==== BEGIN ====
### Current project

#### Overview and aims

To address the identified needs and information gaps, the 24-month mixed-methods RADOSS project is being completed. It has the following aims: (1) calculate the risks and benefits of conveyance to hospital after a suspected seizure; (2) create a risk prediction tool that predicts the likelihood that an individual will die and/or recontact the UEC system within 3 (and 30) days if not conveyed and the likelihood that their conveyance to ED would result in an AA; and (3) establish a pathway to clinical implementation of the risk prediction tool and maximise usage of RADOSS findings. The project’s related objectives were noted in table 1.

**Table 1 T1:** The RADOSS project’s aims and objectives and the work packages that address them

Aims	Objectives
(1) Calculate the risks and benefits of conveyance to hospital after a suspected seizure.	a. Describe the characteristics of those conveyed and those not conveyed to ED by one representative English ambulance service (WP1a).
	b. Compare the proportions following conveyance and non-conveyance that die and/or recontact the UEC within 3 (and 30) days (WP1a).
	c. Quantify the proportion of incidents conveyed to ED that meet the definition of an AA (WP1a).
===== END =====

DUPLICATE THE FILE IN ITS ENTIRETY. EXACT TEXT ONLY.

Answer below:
### Current project

#### Overview and aims

To address the identified needs and information gaps, the 24-month mixed-methods RADOSS project is being completed. It has the following aims: (1) calculate the risks and benefits of conveyance to hospital after a suspected seizure; (2) create a risk prediction tool that predicts the likelihood that an individual will die and/or recontact the UEC system within 3 (and 30) days if not conveyed and the likelihood that their conveyance to ED would result in an AA; and (3) establish a pathway to clinical implementation of the risk prediction tool and maximise usage of RADOSS findings. The project’s related objectives were noted in table 1.

**Table 1 T1:** The RADOSS project’s aims and objectives and the work packages that address them

Aims	Objectives
(1) Calculate the risks and benefits of conveyance to hospital after a suspected seizure.	a. Describe the characteristics of those conveyed and those not conveyed to ED by one representative English ambulance service (WP1a).
	b. Compare the proportions following conveyance and non-conveyance that die and/or recontact the UEC within 3 (and 30) days (WP1a).
	c. Quantify the proportion of incidents conveyed to ED that meet the definition of an AA (WP1a).